Shaina McKinnon, 22, leaves her house in Lansing every day to stock the produce department at Meijer. A few months ago, she would have told you that she’s only working at the grocery store to pay the bills while she juggles low-paying internships and grad school.
However, amid the COVID-19 pandemic, she is now considered an essential employee under Gov. Gretchen Whitmer’s stay home order — a worker who is “necessary to sustain and protect life.”
“I’m putting myself at risk by being out in public around a lot of people for 40 hours a week,” McKinnon said. “But I also can’t afford to not be working.”
First responders and health care workers quickly come to mind when considering those who are braving the front lines fighting COVID-19. But over 2.7 million grocery store employees across the country also risk their lives at work everyday.
Last week, the Detroit Free Press reported that five grocery store workers in Michigan have died from COVID-19. A Kroger spokesperson told the Free Press that four employees from the metro Detroit area had died. Meijer confirmed one employee had died, but did not disclose the location.
“We are deeply saddened to learn of the passing of four Kroger family members who worked at our stores in Northville (425 North Center), Troy (3125 John R), Grosse Pointe (16919 Kercheval), and Livonia (30935 5 Mile Rd), Michigan. We are mourning along with their families during this extraordinarily difficult time,” Ken DeLuca, president of the Kroger Co. of Michigan said.
On Tuesday, Kroger and the United Food and Commercial Workers International Union (UFCW) called on federal and state governments to designate grocery store workers as “extended first responders.”
The union says that this designation will ensure retail workers have priority access to personal protection equipment like masks and gloves.
“This urgent call for temporary first responder or emergency personnel status is not just about protecting grocery store workers; it is also about protecting the customers they serve and our nation’s food supply in general,” Kroger Chair and CEO Rodney McMullen and UFCW International President Marc Perrone said in a joint statement.
Essential workers from the service sector are a big part of Michigan’s workforce, and they are risking their lives everyday to go to work.
University of Michigan economists released a scheduled report last week through the Research Seminar of Quantitative Economics (RSQE) estimating that 40 to 50% of Michigan’s workforce is considered essential.
Another estimated 30 to 40% of the workforce is able to work from home. However, state Rep. Brian Elder (D-Bay City) said that group is mostly made up of people with “some formal education beyond high school.” He added that largely low-income individuals and families will be the ones hit hardest by the pandemic.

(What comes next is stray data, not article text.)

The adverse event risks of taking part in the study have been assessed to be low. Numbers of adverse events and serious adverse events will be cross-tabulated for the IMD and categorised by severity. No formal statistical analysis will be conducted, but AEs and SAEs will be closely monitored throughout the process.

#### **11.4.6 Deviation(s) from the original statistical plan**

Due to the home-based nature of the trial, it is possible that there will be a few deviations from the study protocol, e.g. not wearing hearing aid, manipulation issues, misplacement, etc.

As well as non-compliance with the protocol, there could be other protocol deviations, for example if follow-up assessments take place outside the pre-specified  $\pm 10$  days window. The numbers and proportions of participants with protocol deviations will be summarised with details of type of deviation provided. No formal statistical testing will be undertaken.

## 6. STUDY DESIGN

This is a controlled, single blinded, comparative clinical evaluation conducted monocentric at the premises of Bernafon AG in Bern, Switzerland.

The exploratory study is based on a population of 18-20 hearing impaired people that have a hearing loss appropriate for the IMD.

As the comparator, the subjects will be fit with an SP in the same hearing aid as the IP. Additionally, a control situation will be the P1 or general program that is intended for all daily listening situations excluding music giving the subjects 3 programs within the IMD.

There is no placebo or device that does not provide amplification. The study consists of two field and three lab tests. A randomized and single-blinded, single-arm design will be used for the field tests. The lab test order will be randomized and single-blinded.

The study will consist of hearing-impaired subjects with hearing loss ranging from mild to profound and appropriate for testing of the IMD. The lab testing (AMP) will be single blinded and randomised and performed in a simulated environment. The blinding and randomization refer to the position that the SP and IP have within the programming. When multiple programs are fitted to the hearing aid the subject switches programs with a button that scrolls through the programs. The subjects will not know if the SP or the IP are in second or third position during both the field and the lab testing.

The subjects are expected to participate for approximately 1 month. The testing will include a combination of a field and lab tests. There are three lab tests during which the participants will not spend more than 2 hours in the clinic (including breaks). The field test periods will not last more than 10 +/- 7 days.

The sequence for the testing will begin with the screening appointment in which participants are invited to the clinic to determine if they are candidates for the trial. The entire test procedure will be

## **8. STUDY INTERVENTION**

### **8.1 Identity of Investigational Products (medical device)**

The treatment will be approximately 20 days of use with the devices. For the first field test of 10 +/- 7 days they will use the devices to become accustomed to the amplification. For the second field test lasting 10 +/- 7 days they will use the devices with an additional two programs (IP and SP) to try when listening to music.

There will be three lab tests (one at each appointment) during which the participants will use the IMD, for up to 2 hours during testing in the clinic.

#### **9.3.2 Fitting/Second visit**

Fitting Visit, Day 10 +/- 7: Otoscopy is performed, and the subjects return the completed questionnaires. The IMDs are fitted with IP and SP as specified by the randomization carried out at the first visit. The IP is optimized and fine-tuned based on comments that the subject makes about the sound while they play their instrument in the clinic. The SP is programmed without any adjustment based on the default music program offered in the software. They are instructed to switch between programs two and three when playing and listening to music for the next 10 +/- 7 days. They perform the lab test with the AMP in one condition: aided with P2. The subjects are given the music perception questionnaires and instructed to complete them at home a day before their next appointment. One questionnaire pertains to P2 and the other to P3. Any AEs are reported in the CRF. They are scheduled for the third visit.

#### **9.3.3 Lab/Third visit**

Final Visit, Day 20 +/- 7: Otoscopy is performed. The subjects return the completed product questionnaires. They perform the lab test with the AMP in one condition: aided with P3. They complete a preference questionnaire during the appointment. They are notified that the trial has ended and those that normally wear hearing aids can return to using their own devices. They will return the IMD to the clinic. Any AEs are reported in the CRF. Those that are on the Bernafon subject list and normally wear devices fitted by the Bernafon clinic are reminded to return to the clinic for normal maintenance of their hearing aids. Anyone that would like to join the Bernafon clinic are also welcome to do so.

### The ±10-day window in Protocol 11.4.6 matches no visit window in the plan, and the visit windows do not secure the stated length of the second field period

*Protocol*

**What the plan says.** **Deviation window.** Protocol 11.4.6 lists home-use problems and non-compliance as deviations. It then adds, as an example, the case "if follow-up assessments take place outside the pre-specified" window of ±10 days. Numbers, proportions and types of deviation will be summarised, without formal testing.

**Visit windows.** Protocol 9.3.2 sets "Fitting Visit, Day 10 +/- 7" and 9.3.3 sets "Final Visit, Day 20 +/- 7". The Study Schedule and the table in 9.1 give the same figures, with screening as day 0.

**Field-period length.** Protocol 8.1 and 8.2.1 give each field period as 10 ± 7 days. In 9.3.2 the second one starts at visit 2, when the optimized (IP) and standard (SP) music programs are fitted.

Elder said that even without a pandemic, low-income workers struggle to make ends meet, adding that a majority of workers are “no more than one or two paychecks away from needing some form of public assistance.”
Throw in a crashing economy and a life-threatening disease, and it looks pretty grim for low-income Michiganders.
“Once you [look at] this crisis, what you’re going to see is that all the cracks and fissures that exist in our society are going to be torn wide open,” Elder said. “If you have a job that is hourly and it is not protected by a labor union, then right now you are facing down serious economic circumstances.”
The financial hit for families goes beyond whether or not a paycheck is still coming into the household, but it also affects how families afford childcare now that schools and daycares are closed or health care if a family member gets sick from COVID-19.
“We know that most workers in this country, and certainly in this state, have inadequate health care,” Elder said. “So how are people who are poor, working-class and have bad health care going to survive what’s happening right now?”
For McKinnon, who works for a large corporation, she has some protections if she gets sick and needs to take time off of work.
Meijer is offering a two-week pay continuation program that allows employees who are quarantined or who test positive for COVID-19 to stay home with pay; a backup care reimbursement program to offset the unexpected costs of unplanned child care or elder care; and a relief program to help with unplanned expenses related to COVID-19.
McKinnon also is given gloves and masks to wear during her shifts. Under an executive order from the governor, a limited number of customers are allowed to be in the store at once and are directed to follow social distancing rules and stay 6 feet apart.
Whitmer’s orders have seemingly helped slow activity in grocery stores, with some exceptions. McKinnon said there is a rush of customers in the morning, but by the middle of the day, she said there are “basically no customers in the store.”
However, that doesn’t mean that all customers are following the stay-home order.
“I don’t think people are only going out for emergencies. There’s quite a few customers that I see multiple times a week,” McKinnon said. “I think that they are using Meijer as a reason to get out of their house. But I do think the majority of people are genuinely only purchasing items that they really need.”
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